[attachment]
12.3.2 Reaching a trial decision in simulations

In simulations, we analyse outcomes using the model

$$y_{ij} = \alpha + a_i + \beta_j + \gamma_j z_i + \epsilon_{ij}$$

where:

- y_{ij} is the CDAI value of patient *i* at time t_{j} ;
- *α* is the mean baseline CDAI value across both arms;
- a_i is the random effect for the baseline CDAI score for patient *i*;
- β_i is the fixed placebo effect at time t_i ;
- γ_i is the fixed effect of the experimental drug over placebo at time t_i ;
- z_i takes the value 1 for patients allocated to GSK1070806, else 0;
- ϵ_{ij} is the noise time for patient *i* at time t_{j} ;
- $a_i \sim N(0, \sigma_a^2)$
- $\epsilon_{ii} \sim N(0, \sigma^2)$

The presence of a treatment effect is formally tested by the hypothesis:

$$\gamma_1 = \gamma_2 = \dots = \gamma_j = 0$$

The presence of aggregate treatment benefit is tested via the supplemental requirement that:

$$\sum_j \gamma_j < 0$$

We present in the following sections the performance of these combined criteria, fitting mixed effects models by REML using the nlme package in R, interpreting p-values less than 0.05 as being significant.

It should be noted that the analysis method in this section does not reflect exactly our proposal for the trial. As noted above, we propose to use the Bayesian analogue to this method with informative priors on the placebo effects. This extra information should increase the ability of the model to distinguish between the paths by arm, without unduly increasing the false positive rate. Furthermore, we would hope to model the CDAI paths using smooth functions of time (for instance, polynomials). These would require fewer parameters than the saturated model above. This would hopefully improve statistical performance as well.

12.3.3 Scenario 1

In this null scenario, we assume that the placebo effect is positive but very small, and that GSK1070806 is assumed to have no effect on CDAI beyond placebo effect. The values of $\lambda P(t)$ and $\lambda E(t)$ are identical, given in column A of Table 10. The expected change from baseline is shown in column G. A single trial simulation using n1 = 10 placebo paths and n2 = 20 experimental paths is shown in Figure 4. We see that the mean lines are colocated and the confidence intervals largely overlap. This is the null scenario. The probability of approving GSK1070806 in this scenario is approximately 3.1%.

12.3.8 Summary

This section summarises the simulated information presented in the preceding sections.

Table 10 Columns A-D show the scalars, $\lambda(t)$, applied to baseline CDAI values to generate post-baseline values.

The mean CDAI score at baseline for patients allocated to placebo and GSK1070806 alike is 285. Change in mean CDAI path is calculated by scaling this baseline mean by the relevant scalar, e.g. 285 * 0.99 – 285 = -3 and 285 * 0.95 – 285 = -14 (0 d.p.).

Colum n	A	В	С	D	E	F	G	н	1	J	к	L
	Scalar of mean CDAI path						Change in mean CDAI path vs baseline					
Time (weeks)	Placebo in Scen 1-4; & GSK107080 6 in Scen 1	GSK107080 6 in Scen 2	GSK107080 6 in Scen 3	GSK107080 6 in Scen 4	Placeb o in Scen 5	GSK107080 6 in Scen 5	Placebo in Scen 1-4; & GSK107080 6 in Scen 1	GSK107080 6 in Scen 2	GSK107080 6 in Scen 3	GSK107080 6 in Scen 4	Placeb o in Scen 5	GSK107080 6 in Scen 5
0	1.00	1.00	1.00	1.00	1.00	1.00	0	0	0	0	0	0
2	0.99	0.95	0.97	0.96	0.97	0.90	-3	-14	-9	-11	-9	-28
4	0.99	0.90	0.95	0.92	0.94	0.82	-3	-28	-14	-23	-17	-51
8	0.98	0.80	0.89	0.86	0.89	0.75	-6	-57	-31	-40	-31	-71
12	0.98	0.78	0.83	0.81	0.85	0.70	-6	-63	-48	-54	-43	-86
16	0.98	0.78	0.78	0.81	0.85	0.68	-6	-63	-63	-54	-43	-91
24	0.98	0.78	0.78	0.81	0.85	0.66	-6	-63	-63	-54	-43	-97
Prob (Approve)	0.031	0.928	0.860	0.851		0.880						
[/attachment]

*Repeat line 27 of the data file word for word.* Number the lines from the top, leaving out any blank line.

	Scalar of mean CDAI path						Change in mean CDAI path vs baseline					